Like the dust filling the air this dry season, troubles and difficulties hover in this place. Almost every breath breathes them in, breathes them out. You think that maybe the dust has settled, but then a passerby or a rolling tire comes and poofs it back up to fill the air. Even when you haven’t noticed it as much, its still there. You go to blow your nose and there’s half dust, half snot. Just like even the decent days are filled with struggle mixed in, constant dirt in what otherwise could be a nice scene.
Effort has been significant, difference made has been minimal. I will qualify “minimal” by saying that for individuals served by the physician- patient relationship, lives have been changed, spirits lifted, maybe even hearts opened. But in the systemic plagues that define medicine in the developing world, little to no change. Pages could be written about culture, or departmental issues, or education, or mission hospitals, or accountability, or sustainability, but the words would only describe, they couldn’t in themselves actually bring resolution. I have spoken them over and over, and am weary of speaking to issues beyond my strength to change. I have fought hard, a good fight with worthy goals, but winning is not possible. My encouragement is that disappointment now is often looked back on with gratitude for what we have learned in the process.
For now, there are hard, jagged days that I wonder multiple times “how much longer?” Where I check the calendar on the phone attached to my hip to see if the time is drawing near. The constancy of the struggle turns my gaze away from the here and now to something that may someday be. To faces that I love, people that I miss, the gentle blanket of familiarity. For those moments the wonder is gone for distant places and things, and returns to the place where my roots hold fast. The romance in my imagination returns to home. Beauty, and warmth, and acceptance, snuggled alongside those I love most, tucked in between mountains and streams, familiar places, delightful people. And when I think of it, I remember that there is an even better home waiting, an eternal home. One filled with ultimate purpose and pleasure and love. A home where He is. A home that I am one day meant for.
Home. There is no comfort in that word, no heart connection for millions who roam the earth. I do not speak of here in Cameroon specifically, not for the moment. But in nations not too far to the north or east or west or south, and then further countries spotted all over the globe, they are there wandering, wallowing in despair. Daily struggles for survival and basic necessities are considered normal for many. Hopelessness sets in, trying to overtake any other emotion. Children dying untimely deaths, men and women with no semblance of honor left, disease, war, and decay ruining what could be a beautiful world. Yet there are those with a glimpse of hope, not for here and now, but for somewhere and forever. They stop in the midst of the struggle to imagine what it will be like “in a little while”. They long for a better world. The desperate spirit inside calls out to the God above, yearning to be freed from all the horrors that have come to make up life. Longing for the time to come.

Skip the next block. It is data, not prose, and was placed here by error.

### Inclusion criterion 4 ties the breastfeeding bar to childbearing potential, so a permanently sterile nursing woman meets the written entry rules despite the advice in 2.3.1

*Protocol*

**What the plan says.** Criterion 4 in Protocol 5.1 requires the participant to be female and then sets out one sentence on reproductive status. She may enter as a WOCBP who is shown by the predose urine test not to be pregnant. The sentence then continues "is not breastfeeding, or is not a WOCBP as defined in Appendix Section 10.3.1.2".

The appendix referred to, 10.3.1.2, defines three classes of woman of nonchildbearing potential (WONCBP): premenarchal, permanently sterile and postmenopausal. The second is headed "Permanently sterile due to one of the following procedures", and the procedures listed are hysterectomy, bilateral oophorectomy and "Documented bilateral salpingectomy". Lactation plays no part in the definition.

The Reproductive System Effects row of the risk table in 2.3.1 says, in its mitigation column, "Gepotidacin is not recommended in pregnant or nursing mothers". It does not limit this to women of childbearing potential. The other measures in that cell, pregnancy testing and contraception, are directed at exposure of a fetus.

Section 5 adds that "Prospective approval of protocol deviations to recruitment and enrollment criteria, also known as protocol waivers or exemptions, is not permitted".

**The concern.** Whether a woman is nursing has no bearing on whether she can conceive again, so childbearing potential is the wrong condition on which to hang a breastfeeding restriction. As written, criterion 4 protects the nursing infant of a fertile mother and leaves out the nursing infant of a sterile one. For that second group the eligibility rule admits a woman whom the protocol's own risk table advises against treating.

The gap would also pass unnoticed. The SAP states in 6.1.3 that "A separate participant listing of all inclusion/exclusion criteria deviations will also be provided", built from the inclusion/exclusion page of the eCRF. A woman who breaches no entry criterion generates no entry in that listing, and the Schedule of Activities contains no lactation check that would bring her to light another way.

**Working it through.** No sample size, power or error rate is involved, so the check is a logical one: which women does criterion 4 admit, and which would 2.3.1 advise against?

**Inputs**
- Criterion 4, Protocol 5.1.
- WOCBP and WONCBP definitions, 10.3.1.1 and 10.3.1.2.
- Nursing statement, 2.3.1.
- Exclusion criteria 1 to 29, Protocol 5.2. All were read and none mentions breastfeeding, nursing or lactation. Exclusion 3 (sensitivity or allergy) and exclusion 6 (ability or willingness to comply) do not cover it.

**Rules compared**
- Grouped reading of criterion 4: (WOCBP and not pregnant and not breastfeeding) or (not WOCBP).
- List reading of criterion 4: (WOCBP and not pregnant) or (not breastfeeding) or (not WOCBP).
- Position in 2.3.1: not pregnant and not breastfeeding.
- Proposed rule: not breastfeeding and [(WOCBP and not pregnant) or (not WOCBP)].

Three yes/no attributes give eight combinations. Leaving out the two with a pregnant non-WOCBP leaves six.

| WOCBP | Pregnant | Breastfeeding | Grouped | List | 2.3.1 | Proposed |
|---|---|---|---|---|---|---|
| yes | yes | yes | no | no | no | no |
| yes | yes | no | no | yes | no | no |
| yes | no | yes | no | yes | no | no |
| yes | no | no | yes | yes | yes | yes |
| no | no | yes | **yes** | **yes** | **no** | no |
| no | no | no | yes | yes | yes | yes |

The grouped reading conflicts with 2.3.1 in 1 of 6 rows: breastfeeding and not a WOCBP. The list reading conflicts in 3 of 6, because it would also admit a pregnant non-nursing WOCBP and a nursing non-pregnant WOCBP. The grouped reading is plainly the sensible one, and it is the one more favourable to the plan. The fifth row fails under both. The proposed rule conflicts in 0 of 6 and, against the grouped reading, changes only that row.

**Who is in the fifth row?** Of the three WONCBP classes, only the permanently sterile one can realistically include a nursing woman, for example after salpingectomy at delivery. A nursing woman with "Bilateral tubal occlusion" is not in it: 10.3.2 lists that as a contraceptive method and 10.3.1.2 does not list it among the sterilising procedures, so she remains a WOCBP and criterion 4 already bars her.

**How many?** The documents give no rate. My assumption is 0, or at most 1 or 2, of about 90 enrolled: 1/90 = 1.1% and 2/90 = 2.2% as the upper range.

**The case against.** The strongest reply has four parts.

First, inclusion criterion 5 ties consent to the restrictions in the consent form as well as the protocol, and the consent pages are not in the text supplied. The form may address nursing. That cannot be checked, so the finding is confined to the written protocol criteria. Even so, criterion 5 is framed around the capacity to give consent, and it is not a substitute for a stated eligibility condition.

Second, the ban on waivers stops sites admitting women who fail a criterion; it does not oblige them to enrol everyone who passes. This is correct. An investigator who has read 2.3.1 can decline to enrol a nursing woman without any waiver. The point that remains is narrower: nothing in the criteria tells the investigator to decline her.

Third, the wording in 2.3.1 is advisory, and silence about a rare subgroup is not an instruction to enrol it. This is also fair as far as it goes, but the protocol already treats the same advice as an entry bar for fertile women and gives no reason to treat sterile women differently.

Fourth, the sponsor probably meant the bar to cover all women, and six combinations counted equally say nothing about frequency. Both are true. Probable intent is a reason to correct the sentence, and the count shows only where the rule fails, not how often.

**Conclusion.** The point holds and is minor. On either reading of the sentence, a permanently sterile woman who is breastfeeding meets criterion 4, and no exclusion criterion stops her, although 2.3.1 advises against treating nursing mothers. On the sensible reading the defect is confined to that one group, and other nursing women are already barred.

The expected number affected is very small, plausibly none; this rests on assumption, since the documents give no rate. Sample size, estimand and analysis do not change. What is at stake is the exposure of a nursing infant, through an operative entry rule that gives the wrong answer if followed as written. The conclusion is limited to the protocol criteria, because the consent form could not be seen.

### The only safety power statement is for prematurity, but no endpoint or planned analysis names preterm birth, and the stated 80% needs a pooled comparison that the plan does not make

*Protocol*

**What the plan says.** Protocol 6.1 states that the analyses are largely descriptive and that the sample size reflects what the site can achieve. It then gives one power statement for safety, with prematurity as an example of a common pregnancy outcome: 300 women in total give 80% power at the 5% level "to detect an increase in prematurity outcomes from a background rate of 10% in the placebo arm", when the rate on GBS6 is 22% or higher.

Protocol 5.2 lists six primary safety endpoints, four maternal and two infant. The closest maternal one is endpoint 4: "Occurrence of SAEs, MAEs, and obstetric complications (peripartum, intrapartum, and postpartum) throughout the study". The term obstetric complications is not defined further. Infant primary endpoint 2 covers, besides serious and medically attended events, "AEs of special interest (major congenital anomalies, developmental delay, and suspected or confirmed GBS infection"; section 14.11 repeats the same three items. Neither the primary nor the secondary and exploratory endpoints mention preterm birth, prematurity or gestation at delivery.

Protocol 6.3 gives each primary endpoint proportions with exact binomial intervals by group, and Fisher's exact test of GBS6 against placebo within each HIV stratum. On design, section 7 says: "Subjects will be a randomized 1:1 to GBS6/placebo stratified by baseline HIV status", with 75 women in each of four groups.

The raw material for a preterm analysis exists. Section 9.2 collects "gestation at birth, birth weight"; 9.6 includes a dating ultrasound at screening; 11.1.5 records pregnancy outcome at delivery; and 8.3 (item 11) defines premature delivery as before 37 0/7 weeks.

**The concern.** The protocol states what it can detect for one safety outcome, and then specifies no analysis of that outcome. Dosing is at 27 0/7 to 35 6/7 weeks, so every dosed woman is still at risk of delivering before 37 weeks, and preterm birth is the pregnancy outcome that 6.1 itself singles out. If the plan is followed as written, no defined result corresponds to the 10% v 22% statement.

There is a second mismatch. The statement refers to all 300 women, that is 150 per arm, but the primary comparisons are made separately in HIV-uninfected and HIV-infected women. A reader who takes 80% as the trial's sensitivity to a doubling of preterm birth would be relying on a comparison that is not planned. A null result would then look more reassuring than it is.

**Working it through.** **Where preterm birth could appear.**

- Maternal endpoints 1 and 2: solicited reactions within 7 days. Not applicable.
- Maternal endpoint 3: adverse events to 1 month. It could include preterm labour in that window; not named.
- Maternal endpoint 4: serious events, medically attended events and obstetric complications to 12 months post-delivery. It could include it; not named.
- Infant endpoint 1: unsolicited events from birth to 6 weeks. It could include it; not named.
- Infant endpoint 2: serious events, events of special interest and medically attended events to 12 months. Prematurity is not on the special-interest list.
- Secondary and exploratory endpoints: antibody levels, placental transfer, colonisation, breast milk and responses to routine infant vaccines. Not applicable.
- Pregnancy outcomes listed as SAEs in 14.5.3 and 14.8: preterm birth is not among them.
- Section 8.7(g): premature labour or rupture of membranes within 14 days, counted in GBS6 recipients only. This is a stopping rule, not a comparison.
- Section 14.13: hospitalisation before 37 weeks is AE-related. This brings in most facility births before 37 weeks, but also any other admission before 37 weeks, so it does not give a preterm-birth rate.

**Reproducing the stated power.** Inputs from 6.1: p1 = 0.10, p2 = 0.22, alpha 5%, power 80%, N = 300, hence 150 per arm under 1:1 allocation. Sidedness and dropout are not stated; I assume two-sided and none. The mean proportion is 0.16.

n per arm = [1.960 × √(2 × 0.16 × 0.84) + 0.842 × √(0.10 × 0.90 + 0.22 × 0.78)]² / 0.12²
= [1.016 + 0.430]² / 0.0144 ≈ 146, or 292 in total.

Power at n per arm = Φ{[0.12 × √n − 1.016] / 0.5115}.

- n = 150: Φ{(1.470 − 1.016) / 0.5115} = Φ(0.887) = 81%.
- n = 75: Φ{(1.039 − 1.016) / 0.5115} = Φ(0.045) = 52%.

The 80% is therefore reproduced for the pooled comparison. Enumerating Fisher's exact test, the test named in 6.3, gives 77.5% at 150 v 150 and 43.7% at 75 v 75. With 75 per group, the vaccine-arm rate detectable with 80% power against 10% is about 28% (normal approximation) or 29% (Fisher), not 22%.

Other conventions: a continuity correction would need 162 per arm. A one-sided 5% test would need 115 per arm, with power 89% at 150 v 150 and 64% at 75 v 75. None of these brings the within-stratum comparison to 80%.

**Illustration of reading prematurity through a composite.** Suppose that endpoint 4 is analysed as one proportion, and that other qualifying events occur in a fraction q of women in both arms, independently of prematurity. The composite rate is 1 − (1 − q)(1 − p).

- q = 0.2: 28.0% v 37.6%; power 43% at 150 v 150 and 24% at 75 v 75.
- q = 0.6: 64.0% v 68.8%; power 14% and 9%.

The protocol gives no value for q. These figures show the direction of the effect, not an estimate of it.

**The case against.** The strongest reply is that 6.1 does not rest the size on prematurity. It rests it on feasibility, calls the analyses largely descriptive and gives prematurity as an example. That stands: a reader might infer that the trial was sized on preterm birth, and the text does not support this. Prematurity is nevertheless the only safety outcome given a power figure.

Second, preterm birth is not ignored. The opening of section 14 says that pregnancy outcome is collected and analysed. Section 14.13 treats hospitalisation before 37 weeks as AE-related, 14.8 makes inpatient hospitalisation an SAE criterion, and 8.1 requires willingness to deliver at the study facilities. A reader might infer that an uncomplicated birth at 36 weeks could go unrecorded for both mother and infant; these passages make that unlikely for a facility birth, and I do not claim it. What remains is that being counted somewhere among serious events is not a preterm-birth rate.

And yet, amazement will always be ignited within me when I recall the reality of the God who hears. I can’t understand even the worst days that come and go in my own life. How much less the much worse horrors in the most desperate of places. I can’t give you the right answer for why bad things exist, sometimes even thrive. But God does hear and is at work from the broken-hearted wealthy, residing in penthouses, to the hungry refugee within the barbed-wire encircled camp. And the rest of those who read this, who are somewhere in between.
I lie down sometimes in my bed at the end of a disheartening day, and in the darkness remember that on the wall just above my head is written “I will both lie down and sleep in peace, for You, O Lord, make me to dwell in safety”. I am reminded of His presence. Even when the night comes on thick in its darkness I can take cover, give a little grin and think “in a little while”. Better things are yet to come.